The 576-page doorstopper by the U.N. Food and Agriculture Organization is the product of more than 175 authors, compiling data from 91 countries and 27 international organizations.


Honeybees' waggle dance no longer useful in some cultivated landscapes
In recent years people have begun to study the actual benefits of this dance language. Biologists at the University of Lausanne in Switzerland and at Johannes Gutenberg University Mainz (JGU) in Germany have now shed some new light on the benefits and disadvantages of the bee dance. "To our surprise, we found that bee colonies are more successful at collecting food if they are deprived of their dance language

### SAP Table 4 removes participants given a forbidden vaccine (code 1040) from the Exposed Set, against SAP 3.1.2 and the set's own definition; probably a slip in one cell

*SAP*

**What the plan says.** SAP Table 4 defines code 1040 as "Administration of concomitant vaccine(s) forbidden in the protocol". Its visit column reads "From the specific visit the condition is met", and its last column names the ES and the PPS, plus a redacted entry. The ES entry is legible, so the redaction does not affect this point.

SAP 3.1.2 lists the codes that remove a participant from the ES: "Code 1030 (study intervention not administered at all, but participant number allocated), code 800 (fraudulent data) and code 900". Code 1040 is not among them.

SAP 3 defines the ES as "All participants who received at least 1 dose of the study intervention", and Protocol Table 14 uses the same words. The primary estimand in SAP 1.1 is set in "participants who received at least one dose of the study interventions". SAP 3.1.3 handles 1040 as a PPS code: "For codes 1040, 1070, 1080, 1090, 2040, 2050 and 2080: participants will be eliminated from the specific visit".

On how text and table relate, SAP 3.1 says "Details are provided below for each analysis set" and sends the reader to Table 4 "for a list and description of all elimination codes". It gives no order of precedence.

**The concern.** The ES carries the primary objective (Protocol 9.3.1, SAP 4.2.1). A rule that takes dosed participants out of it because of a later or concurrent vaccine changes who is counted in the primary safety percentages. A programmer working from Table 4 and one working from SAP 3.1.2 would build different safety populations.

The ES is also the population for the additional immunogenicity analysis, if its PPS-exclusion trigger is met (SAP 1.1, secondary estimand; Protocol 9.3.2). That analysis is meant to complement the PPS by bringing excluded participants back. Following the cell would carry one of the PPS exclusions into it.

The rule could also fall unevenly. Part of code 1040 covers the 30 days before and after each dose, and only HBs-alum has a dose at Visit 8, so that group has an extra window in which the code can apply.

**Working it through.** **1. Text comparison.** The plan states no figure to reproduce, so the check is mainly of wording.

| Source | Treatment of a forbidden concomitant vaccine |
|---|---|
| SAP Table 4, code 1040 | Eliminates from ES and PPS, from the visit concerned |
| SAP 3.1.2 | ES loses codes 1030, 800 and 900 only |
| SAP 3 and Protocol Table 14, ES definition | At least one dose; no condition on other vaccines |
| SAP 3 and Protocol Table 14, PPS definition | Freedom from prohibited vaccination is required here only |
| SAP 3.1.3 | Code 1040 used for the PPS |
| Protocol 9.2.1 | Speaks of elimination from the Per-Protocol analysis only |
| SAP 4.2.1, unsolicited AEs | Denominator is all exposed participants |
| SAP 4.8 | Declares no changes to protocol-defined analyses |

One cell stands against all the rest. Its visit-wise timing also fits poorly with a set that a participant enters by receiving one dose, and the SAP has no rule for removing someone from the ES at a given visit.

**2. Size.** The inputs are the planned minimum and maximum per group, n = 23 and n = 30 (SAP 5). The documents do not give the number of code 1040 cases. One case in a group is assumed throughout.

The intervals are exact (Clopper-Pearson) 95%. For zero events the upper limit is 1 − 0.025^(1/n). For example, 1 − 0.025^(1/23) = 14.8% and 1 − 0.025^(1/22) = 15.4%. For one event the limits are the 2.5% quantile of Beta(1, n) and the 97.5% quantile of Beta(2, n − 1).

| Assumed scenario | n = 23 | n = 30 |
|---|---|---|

Worrying long-term stability of pesticides in honey
Researchers from the University of Neuchâtel, Switzerland have developed an ultra-sensitive method to quantify extremely low concentrations of neonicotinoid pesticides in honey. This is a follow up to their study on the global contamination of honey by these pesticides published in the Journal Science in October 2017. The authors, which also include colleagues from the Botanical Garden of Neuchâtel, found that these pesticides did not degrade in honey over a period of 40 months. These results were published in the journal Environmental Pollution


World's largest bee, missing for 38 years, found in Indonesia
As long as an adult thumb, with jaws like a stag beetle and four times larger than a honeybee, Wallace’s giant bee is not exactly inconspicuous.